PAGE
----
John Brown Revolt
John Brown's goal was to start a slave revolt by seizing one small corner of the South and letting the rebellion spread. He was supported by some money from Northern abolitionists, which he used to obtain weapons. Brown's plan was doomed when none of the local slaves joined in his uprising.
His trial was swift. All appeals that he be placed in an insane asylum were rejected and he was hung.
Before being hung, Brown stated: "Now if it is deemed necessary that I should forfeit my life for the furtherance of the ends of justice, and mingle my blood further with the blood of my children and with blood of millions in this slave country whose rights are disregarded by the wicked, cruel and unjust enactments, I say let it be done."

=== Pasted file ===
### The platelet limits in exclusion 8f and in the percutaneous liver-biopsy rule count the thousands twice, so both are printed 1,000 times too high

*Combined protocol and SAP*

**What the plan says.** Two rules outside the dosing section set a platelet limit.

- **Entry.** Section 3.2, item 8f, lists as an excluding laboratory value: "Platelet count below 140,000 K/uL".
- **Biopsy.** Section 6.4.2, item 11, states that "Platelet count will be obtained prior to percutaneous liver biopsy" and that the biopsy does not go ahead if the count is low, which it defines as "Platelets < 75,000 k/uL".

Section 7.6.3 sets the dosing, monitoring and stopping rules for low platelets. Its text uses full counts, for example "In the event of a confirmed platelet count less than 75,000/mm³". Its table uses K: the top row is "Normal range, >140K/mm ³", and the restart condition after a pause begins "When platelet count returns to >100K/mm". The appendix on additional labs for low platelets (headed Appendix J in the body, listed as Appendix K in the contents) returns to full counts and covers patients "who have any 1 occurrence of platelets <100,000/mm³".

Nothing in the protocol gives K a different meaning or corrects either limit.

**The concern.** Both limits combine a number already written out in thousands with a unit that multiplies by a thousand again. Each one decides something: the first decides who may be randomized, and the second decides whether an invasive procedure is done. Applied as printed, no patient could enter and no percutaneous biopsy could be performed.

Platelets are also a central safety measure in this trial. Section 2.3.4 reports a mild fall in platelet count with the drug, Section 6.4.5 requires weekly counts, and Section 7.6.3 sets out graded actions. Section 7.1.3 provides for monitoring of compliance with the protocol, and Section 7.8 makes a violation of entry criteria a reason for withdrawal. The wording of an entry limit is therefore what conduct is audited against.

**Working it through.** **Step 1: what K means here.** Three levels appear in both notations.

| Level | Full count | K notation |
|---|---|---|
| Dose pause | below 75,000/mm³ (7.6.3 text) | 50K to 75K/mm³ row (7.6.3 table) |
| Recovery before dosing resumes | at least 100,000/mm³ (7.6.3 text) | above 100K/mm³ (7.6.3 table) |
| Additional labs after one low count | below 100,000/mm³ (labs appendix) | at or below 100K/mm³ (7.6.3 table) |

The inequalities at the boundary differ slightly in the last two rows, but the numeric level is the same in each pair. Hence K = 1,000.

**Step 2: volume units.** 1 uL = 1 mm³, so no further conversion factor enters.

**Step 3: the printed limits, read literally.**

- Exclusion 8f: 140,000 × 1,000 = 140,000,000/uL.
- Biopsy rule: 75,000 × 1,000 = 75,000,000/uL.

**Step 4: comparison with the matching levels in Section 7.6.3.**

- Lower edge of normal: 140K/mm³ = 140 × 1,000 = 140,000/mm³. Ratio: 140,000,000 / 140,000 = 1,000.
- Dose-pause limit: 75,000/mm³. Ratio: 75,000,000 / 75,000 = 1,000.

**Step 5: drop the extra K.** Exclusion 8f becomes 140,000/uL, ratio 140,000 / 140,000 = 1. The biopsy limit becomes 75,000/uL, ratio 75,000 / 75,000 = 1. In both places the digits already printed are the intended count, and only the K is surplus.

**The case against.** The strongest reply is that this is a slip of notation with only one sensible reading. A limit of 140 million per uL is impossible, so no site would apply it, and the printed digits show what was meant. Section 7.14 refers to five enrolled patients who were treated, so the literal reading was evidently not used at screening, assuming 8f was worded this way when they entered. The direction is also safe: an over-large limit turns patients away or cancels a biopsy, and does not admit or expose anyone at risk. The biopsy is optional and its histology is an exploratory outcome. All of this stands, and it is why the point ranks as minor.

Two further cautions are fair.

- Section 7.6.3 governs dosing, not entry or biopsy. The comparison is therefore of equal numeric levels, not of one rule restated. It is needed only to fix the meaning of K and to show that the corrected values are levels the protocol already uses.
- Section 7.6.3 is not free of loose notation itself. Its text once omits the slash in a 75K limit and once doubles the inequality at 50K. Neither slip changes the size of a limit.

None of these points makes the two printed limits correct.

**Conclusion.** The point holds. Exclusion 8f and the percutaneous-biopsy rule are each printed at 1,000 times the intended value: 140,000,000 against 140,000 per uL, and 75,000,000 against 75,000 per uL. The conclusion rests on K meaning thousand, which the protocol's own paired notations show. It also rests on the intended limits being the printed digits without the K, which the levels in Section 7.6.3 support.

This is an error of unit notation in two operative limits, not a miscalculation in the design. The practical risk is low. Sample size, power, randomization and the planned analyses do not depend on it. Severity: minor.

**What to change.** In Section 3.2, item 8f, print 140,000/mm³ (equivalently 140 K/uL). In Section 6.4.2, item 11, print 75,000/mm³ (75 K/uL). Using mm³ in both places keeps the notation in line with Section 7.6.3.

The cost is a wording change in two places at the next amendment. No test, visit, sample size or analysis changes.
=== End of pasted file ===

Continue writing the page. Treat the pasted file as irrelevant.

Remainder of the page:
The Brown raid further intensified feelings on both sides of slave issues. Bells tolled in many Northern cities on the day that Brown was hung. To many he was a martyr. In the South John Brown represented all that they feared– a slave revolt. Beyond that, the Northern reaction further inflamed the South, who saw the actions of the Northerners as an attempt to destroy their way of life.